On the steps of SCOTUS

On the steps of SCOTUS

Pro amnesty advocates showed up in force outside the Supreme Court building and the Capitol to rally for their cause as the Supreme Court heard arguments in the pivotal case of Texas v. United States. The gathering illustrated the hypocrisy displayed on the immigration issue.

One speaker after another passionately demanded that illegal immigrants be granted the right to vote and be rewarded for breaking the law. Commuters exiting Union Station in Washington, D.C., could hear every word of the rally, since the jumble of groups fighting for open borders and amnesty erected a huge sound system in Columbus Circle, the staging point for a march to the Supreme Court.

Scene at Columbus Circle

Scene at Columbus Circle

The elaborate set-up featured a stage, sixteen speakers, two subwoofers and a professional mixing board. The groups handed out signs and t-shirts emblazoned with pro-amnesty messages all day long. Who paid for that? The biggest organizations represented in Columbus Circle included the NAACP, environmental organizations, the Service Employees International Union, the Communications Workers of America, the AFL-CIO and the United Food and Commercial Workers of America, the very interests that are threatened by open immigration. The irony is that African-Americans, workers and the environment take a hit if the borders remain open and amnesty is granted.

The song “Ready or Not” by the Fugees, a 1990s rap group whose name is a nod to the term refugees, boomed over the set. The lyrics include the line “ready or not refugees are taking over” and a chorus that could be interpreted as a love song, but not necessarily: “Ready or not, here I come/You can’t hide, gonna find you and take it slowly/Ready or not here I come, you can’t hide/Gonna find and make you want me.”

NAACP at Columbus Circle

NAACP at Columbus Circle

When the marchers stopped for a photo op, many of them sang “Ain’t Gonna Let Nobody Turn Me Round,” the old staple form the Civil Rights battle of the 1950s and 1960s. Yet they were quite free to march wherever they wanted. When a Mariachi band began to play, the crowd at the Supreme Court cheered.

The protestors came from California, from North Carolina and other states to demand vague entitlements like justice, but most voices sought free services and voting eligibility. Sings read “One Person, One Vote” and “My Vote, My Right.” They waved the Stars and Stripes and spoke about how no one can deny their “inalienable rights.”

One sign read “I Am an American,” another carried the vague statement “Stronger Communities, Stronger America.” But the protestors also focused on how deportations break up families. The issue often is the anchor baby, whom the family can indeed take with them if they are deported or cannot find work. These families had their child knowing that such a day might come. Many held placards with the photos of forlorn-looking children that read “I Fight for Sophie” and “I Fight for Zaira and Dulce.”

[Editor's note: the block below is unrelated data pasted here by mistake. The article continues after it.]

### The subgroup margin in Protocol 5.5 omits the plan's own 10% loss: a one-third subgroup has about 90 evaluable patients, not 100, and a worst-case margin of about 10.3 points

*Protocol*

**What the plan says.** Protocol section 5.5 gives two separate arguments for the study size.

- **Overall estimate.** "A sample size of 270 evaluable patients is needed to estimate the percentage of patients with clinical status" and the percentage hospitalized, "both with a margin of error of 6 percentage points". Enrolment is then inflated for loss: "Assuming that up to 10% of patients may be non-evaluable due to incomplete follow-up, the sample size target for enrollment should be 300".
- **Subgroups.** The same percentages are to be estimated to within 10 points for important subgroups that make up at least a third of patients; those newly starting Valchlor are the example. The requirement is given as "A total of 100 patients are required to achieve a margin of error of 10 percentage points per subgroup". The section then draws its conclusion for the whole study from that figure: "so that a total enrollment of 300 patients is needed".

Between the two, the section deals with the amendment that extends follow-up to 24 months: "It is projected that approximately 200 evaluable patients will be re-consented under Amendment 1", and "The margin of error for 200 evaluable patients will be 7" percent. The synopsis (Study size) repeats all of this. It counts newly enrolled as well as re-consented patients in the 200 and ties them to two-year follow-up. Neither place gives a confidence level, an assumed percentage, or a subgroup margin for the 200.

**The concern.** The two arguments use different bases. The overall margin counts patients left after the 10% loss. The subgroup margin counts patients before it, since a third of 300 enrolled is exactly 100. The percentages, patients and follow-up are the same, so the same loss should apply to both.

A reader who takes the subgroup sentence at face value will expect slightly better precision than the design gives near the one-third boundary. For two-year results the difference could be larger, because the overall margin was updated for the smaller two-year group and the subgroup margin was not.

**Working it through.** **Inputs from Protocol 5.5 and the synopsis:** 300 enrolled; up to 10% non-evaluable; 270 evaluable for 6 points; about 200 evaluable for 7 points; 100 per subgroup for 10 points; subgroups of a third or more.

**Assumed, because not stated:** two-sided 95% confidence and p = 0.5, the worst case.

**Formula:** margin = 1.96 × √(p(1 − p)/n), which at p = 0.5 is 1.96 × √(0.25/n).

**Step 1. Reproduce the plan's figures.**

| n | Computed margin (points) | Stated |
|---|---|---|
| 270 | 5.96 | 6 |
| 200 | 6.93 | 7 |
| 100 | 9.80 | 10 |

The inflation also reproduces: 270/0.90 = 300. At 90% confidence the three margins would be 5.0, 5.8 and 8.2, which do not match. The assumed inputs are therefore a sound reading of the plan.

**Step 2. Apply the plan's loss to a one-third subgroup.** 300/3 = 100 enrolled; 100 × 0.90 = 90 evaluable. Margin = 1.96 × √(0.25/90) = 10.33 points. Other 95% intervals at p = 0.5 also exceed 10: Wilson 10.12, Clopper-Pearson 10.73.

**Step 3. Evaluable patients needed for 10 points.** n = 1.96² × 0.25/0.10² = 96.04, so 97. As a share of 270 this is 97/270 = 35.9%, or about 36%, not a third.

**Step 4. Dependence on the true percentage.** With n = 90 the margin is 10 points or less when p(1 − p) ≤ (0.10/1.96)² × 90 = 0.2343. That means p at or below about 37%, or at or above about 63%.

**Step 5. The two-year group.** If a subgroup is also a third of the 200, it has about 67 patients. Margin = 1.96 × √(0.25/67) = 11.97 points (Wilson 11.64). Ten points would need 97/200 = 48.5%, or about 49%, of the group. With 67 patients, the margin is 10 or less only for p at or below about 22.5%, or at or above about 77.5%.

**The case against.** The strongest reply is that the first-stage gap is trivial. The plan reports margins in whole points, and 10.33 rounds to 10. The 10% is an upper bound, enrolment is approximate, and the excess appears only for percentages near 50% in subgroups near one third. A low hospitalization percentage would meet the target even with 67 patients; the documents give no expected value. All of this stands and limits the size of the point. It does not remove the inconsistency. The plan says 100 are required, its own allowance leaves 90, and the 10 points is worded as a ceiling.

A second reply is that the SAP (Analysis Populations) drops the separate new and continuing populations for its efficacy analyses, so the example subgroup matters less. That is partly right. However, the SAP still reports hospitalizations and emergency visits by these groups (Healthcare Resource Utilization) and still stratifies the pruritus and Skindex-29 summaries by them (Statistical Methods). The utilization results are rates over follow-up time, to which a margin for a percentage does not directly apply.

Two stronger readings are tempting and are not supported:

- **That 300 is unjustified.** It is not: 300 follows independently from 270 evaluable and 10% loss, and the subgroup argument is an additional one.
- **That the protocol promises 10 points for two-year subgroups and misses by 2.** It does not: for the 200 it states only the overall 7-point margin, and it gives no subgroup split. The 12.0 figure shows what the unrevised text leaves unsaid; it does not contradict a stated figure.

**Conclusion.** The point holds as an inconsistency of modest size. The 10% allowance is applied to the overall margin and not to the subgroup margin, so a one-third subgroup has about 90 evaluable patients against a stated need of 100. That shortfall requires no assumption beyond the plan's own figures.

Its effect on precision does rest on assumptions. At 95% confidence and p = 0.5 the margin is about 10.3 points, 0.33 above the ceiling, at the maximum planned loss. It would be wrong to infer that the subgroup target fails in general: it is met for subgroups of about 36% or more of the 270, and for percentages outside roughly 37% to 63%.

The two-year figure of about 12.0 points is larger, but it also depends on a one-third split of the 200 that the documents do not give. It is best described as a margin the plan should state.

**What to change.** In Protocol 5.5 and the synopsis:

CASA and La Raza also maintained a large presence and a lot of rhetoric skewed left, again, with hypocritical fervor. “We are the 99 percent,” they chanted at one point. Others held signs that read “Money Out, Voters In.” Ironically, amnesty and open borders help the 1 percent even more by creating a permanent underclass of cheap labor. Why the Washington, D.C., and Berkeley-based environmental group Friends of the Earth supports illegal immigrants along with a flood of legal immigration is hard to figure out, especially since they claim that “climate crisis is the definitive challenge of our time,” according to their website.

Asked why labor unions and African-Americans would support the very population that undermines their well-being, Alyson Kennedy, running for president on the Socialist Worker Party ticket said that she sees this support as a linchpin in creating broad worker solidarity.

“This is a fight to try and build a labor party in the country, since this is all one movement and we need to be together,” she said. She also supported a “federally-funded jobs program and free federal health care,” among other programs. She stood next to a table covered with leftist literature, including The Militant newspaper and The Communist Manifesto in Spanish.


Protesters with anti-FAIR signs

Things turned surreal when a gentleman on a bike grabbed two megaphones and began chanting slogans about Jesus. And, as FAIR president Dan Stein spoke to a television reporter on air, a young woman accompanied by four other people who refused to identify themselves, held up a sing equating FAIR with the KKK. She could not identify any statement on the FAIR website that promoted hate, but merely regurgitated the same accusations made by the discredited Southern Poverty Law Center.

Yet, the main rallying cry turned out to be demands for handouts and legal relief. “Education, Not Deportation.” “Give Us DAPA Now.” “No DAPA, No Peace.” Many played up the education dreamer role: “My Dream is to have the opportunity to complete my education.” Another young man wore a t-shirt that read “Undocumented, Unafraid, Unapologetic.”

When laws go unenforced for so long, it emboldens the lawbreakers, whose demands increase as society capitulates. One African-American attendee shook his head and said “imagine all these people who broke the law and now want a bunch of freebies. If I went down to Mexico and did that, what would happen to me there?”